Bowling

Team Gutter Balls sputtered to a slow start due to some rust in the throwing arms and some early missed spares. Yet, the team was anchored by star player Mollie Whitacre, who finished the game with a strong 156 and only 3 open frames. Overall though, Team Savage took a commanding lead early and didn’t give up, finishing the game with a total team score of 403.

Early in the second game, the pressure started to mount on both sides. Spares and strikes were flying left and right as it became a shoot-out between the two star-studded teams. The crowd of Athens locals roared as fan favorite Jordan Osman showed off his amazing trick shot skills, laying down incredible backwards between the leg throws.

Bowling

Joe Meyer also got the crowd on their feet as he hurled his fiery orange ball down the lane at incredible speeds. For Team Savage, Randy Videmsek and Matt McKenzie showed pinpoint accuracy and power on their straight down the middle strike shots.

Towards the end, it was an incredible dual between Mollie Whitacre and Sean Neef, as both players traded strikes and spares. It was clear that Mollie Whitacre was a force to be reckoned with, as shown by her great 160 score and consistent spare making ability. Sean Neef struggled to pick up the 10 pin spare, as his spare ball took a while to dial in. In the end though, Team Savage took game 2 due to solid performances team-wide.

In the third and final game, Team Savage made a late addition, adding rookie bowler Emily Morello to the active lineup. Although the power was not yet there in her shot, Morello’s accuracy made up for it, consistently hitting 8 and 9 pin first throws. For Team Gutter Balls, Mollie Whitacre continued to dominate the individual performance rankings, completely overshadowing the rest of the field. She scored an incredible 189 game with multiple doubles and only two open frames. Yet in the end, her performance was not enough to match the team consistency of Team Savage. Although Team Gutter Balls took home the final game, the match win went to Team Savage for overall pin count.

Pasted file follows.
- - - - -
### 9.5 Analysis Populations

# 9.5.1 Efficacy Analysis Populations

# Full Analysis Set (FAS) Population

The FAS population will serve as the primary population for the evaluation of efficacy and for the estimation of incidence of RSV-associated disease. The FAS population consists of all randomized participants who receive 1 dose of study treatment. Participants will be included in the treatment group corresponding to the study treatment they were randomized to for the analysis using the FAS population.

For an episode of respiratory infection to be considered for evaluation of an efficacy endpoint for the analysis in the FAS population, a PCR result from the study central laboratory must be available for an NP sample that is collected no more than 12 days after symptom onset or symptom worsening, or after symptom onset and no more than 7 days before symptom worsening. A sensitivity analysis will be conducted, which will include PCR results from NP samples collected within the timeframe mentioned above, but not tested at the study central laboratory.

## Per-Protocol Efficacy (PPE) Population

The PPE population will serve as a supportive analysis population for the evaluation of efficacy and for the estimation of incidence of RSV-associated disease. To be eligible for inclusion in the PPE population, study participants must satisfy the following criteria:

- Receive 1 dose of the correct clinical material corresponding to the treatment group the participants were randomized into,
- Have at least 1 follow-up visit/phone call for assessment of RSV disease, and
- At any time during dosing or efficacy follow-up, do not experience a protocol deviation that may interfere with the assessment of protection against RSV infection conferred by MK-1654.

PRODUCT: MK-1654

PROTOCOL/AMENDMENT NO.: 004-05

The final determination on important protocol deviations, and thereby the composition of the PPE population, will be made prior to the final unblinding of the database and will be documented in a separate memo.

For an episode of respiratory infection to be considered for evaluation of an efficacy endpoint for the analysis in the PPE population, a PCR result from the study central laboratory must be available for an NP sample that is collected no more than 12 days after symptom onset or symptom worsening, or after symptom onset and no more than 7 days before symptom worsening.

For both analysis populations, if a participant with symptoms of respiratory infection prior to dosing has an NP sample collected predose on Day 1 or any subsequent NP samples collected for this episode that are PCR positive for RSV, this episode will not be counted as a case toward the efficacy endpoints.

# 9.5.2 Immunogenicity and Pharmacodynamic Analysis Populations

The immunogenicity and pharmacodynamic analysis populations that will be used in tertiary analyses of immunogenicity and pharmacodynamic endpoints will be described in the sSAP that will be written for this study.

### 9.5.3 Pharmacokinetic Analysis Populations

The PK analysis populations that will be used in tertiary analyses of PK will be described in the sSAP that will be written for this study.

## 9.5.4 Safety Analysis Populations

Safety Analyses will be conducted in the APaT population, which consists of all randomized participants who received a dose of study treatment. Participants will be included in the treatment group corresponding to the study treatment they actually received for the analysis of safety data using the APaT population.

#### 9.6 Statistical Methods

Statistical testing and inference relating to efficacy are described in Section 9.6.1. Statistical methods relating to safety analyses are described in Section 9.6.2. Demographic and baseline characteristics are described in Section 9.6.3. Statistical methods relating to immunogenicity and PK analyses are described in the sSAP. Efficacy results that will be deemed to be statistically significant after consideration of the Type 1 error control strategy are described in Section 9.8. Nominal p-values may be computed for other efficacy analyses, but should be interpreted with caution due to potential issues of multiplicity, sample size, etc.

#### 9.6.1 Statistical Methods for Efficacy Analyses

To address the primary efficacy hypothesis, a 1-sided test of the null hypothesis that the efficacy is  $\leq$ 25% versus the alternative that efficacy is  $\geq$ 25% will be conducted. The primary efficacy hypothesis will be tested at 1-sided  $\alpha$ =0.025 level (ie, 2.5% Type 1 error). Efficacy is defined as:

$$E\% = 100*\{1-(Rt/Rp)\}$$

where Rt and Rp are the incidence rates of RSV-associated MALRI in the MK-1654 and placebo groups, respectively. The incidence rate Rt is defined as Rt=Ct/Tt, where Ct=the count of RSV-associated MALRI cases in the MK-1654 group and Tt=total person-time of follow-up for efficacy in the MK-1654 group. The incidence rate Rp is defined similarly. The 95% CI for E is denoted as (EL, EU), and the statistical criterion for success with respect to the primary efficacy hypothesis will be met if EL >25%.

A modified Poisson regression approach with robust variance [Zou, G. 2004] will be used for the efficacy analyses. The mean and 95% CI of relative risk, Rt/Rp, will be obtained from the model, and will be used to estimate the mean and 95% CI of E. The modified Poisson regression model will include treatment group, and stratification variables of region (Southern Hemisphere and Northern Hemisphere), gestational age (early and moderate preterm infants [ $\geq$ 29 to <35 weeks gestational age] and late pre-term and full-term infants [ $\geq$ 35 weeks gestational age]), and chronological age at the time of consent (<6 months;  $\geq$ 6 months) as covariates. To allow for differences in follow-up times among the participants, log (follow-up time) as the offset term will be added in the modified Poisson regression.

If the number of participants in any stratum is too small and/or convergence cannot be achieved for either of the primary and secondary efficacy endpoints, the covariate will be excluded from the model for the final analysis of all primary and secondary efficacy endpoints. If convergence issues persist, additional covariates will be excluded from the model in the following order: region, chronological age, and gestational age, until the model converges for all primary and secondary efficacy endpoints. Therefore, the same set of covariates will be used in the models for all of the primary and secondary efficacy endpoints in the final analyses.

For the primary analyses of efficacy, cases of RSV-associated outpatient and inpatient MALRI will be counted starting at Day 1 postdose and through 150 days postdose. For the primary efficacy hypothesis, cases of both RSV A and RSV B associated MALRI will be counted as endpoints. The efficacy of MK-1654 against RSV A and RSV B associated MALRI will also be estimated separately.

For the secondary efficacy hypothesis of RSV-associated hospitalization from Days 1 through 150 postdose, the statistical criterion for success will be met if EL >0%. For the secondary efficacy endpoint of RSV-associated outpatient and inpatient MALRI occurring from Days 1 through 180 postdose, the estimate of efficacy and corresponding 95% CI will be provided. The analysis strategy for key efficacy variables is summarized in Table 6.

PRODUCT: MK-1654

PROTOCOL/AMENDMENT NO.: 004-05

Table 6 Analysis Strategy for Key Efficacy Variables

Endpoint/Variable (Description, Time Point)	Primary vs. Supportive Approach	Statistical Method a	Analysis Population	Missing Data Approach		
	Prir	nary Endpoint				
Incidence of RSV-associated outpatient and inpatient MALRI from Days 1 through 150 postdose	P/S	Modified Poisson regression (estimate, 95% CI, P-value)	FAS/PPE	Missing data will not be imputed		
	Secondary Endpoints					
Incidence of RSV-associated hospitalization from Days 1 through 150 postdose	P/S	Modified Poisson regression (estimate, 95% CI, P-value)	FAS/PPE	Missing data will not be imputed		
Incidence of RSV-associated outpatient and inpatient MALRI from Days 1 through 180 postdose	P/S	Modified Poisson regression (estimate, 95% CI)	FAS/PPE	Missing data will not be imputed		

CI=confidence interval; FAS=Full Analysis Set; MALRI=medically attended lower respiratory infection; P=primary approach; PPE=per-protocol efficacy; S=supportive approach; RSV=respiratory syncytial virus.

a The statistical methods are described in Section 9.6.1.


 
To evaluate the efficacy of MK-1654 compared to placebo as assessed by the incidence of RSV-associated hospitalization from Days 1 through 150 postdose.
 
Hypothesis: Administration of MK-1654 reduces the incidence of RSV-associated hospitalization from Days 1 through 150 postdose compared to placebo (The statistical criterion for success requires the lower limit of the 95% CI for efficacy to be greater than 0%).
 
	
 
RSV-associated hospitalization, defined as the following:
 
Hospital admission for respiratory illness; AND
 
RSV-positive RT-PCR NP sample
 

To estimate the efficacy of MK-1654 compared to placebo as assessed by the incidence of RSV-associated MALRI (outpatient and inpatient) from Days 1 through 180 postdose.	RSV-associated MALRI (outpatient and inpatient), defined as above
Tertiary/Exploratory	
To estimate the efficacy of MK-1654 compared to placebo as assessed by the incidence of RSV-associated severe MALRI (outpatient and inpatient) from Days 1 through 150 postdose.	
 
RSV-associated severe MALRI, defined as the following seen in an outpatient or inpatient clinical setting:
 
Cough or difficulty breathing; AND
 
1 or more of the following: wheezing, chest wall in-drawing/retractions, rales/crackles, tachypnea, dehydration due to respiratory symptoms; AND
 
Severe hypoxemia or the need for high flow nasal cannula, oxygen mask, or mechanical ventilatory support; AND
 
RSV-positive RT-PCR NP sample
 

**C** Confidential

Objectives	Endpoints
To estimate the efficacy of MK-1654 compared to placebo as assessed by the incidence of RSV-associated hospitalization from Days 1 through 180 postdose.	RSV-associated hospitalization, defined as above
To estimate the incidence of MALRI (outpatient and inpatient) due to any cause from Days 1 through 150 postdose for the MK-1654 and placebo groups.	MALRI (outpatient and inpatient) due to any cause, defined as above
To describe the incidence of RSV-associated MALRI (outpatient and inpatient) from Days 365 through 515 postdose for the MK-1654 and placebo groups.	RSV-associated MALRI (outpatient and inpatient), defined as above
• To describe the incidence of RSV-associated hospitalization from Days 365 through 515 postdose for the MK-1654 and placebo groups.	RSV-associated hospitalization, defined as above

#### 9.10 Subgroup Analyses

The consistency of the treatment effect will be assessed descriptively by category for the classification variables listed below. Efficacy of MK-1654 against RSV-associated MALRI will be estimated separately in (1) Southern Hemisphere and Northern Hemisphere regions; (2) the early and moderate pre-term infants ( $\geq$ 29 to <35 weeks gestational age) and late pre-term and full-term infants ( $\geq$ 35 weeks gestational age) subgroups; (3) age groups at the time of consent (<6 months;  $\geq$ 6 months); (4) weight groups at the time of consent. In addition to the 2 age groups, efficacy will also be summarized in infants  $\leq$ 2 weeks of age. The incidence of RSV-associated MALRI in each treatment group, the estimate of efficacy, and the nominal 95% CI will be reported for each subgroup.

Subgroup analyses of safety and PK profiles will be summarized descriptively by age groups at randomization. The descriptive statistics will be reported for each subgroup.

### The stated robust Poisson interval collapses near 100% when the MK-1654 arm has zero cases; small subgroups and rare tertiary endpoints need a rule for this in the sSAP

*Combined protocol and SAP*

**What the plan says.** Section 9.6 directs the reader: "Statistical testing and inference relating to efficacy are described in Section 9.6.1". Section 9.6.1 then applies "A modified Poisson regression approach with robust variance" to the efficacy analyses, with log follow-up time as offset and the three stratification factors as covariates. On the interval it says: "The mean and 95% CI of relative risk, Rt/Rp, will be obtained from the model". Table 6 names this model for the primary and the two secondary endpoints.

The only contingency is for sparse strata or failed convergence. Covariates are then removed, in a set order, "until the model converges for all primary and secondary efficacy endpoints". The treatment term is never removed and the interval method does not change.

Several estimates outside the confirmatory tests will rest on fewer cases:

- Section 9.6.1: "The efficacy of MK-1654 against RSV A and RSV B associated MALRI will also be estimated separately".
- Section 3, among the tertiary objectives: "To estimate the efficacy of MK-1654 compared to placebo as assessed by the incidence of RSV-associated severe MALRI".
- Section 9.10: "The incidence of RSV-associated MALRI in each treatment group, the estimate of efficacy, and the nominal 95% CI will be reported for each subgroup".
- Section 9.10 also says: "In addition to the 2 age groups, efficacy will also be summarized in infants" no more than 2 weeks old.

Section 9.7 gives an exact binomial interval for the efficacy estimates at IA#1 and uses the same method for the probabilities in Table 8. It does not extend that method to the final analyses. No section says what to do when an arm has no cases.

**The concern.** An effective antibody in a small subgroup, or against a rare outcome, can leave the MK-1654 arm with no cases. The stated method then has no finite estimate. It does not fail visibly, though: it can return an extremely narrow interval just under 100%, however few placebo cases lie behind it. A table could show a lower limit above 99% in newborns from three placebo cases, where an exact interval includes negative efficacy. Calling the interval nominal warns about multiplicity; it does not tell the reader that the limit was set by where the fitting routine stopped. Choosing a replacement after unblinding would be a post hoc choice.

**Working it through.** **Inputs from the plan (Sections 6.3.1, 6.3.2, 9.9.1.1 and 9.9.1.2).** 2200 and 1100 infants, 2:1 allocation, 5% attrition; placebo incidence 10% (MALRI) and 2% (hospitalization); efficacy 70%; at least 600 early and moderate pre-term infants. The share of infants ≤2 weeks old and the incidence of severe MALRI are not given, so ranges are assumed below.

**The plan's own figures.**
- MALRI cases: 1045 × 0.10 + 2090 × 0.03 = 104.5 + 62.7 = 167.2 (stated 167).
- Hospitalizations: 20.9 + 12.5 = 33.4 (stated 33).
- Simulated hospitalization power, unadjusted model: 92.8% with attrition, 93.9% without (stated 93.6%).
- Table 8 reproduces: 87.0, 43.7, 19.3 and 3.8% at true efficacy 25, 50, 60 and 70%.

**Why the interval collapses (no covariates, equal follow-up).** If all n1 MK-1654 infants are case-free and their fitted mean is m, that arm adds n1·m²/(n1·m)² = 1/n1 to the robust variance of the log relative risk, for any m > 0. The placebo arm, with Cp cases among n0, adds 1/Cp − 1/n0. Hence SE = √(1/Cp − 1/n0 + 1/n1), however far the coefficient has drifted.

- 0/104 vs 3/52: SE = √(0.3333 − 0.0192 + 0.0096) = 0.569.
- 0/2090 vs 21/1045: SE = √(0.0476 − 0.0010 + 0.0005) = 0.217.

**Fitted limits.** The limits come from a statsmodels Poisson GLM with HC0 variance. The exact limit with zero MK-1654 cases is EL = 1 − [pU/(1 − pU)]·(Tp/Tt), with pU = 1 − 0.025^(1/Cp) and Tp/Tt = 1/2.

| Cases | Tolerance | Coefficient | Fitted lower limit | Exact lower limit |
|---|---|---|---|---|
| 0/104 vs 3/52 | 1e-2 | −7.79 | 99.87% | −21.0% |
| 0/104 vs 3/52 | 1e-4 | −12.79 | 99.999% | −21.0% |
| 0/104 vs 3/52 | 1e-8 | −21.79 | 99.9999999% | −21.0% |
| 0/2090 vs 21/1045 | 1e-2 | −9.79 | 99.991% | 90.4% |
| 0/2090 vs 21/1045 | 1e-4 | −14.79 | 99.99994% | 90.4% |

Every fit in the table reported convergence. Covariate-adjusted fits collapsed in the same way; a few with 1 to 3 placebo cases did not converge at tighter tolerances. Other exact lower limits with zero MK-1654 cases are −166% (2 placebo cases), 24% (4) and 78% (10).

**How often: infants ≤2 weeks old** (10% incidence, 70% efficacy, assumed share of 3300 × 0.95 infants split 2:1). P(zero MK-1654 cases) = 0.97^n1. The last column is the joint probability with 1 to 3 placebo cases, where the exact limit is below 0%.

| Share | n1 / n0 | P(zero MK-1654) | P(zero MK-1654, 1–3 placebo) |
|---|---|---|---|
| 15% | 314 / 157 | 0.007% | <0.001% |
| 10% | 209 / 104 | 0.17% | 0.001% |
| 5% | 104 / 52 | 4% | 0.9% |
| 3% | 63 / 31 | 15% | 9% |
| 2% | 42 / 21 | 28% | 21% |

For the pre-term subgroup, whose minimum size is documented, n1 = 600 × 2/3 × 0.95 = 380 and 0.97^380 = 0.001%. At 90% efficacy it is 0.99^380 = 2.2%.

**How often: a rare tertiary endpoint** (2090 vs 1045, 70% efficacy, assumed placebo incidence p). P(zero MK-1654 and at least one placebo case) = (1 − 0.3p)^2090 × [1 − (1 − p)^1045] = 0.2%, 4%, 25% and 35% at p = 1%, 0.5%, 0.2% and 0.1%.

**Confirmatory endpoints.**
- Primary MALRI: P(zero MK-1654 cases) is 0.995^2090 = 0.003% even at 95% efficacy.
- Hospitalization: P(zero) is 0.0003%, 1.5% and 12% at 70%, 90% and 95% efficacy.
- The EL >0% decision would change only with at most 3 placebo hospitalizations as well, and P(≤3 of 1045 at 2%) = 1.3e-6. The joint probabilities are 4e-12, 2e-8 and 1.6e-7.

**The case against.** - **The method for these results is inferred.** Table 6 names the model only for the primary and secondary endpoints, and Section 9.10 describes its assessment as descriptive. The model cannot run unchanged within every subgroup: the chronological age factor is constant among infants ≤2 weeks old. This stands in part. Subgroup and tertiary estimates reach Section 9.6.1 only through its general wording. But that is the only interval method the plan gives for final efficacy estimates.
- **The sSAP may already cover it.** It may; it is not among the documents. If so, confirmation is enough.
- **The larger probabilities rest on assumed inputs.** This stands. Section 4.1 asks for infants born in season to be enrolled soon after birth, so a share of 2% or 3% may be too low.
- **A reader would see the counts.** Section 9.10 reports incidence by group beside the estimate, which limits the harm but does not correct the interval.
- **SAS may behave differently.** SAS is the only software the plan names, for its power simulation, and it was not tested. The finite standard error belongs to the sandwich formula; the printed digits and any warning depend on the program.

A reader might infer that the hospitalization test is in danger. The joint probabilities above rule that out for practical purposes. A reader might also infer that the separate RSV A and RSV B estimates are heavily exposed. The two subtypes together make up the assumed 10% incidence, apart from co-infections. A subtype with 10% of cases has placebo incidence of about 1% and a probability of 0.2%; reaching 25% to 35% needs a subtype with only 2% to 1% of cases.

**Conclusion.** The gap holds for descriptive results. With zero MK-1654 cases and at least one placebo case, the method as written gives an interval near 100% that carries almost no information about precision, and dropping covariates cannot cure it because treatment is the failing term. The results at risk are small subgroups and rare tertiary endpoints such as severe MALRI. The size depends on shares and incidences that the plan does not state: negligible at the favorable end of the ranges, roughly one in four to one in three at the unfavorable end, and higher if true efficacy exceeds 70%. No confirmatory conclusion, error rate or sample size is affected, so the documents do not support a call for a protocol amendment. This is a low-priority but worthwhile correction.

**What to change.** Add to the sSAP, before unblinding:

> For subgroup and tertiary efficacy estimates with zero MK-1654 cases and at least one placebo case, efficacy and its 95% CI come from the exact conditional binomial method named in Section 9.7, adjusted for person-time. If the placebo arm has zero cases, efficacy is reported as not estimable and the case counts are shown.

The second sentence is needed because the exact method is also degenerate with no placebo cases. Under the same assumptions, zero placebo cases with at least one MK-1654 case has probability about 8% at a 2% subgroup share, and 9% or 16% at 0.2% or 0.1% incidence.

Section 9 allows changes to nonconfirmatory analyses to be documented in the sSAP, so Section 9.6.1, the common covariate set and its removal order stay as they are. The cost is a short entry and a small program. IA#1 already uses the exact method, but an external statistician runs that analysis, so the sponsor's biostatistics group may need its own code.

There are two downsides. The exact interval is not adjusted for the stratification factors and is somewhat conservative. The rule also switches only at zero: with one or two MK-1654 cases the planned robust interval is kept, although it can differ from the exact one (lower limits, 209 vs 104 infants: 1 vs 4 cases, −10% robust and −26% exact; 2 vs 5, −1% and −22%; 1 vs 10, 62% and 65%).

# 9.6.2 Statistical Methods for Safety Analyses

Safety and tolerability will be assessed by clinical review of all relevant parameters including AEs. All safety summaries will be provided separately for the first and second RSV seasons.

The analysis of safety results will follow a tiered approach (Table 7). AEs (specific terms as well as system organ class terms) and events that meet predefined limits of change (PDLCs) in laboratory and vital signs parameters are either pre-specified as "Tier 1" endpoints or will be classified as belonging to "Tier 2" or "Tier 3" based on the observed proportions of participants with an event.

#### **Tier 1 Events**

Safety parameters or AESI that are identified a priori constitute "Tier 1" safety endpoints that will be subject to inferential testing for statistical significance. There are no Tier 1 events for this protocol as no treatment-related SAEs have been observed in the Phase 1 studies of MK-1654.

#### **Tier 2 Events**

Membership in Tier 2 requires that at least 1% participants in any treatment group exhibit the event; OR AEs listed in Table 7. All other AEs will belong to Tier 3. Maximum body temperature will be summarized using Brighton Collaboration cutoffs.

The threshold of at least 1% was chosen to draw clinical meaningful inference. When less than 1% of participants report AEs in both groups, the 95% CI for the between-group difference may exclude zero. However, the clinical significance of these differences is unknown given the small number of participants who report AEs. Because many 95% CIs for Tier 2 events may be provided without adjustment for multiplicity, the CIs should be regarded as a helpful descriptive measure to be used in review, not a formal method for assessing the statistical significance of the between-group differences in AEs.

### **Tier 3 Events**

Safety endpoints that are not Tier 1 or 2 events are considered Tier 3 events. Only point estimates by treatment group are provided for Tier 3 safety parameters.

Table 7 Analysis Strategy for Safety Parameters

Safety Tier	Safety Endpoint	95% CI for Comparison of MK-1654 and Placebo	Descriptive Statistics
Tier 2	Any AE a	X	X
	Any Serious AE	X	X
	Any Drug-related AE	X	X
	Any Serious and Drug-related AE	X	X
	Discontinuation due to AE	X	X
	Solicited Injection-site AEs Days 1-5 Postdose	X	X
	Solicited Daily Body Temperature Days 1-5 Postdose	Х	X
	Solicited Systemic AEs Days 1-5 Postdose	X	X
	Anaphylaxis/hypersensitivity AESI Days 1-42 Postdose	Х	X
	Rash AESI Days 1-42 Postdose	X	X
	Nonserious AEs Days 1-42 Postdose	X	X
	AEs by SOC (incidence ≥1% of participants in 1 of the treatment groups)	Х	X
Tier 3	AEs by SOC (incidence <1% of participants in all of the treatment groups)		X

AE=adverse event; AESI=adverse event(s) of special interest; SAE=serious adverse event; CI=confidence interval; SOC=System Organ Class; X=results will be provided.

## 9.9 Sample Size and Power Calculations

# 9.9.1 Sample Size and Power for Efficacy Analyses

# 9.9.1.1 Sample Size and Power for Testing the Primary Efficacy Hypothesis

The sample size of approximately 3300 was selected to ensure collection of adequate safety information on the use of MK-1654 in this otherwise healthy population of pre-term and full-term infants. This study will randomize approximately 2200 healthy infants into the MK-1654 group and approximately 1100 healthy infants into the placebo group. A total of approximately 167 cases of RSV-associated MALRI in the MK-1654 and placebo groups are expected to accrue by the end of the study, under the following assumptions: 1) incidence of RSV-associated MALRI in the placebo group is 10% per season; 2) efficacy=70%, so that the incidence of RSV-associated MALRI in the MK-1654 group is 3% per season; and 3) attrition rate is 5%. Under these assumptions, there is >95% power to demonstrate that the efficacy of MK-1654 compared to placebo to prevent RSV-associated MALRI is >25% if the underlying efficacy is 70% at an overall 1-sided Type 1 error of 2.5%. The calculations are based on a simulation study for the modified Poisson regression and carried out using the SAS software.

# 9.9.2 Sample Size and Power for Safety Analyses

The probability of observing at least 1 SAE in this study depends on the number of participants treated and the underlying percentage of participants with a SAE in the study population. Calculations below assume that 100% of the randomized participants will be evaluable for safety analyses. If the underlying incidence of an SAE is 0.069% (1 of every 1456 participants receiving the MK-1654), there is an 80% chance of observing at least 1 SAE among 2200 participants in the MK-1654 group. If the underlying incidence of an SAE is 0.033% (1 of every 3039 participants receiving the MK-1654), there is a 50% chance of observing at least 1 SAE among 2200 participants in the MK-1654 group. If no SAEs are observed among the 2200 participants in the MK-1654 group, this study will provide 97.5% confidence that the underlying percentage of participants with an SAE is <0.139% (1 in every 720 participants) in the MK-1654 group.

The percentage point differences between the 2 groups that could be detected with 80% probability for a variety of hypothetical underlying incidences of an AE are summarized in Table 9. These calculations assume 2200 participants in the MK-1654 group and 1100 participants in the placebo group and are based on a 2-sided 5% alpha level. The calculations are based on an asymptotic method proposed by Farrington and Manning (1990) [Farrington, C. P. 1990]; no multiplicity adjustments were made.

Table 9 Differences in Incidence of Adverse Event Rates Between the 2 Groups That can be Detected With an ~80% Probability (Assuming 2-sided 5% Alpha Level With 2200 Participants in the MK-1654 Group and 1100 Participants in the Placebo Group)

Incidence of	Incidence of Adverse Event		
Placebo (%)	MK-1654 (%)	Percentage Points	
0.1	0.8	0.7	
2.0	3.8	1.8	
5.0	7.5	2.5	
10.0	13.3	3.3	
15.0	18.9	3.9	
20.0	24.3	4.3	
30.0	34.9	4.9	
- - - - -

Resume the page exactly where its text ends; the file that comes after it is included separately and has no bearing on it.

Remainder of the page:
It was an amazing spectacle to observe on a cold February night in beautiful uptown Athens. The locals can’t wait for the next match to take place. Jersey sales for Whitacre and Osman are already through the roof, and fanfare is alive in the hills of southeast Ohio. Even though there were winners and losers on the lanes tonight, the real winners were all of the Ambassadors. They enjoyed cold drinks, great atmosphere, and best of all… great friendship. Reporting from Roller Bowl Lanes on Palmer Street, this is Civil Engineering senior Sean Neef signing out.

Interviewing with Parker Hannifin

Emily Morello

Emily Morello,
Senior, Mechanical Engineering

Athens, OH 23 January 2018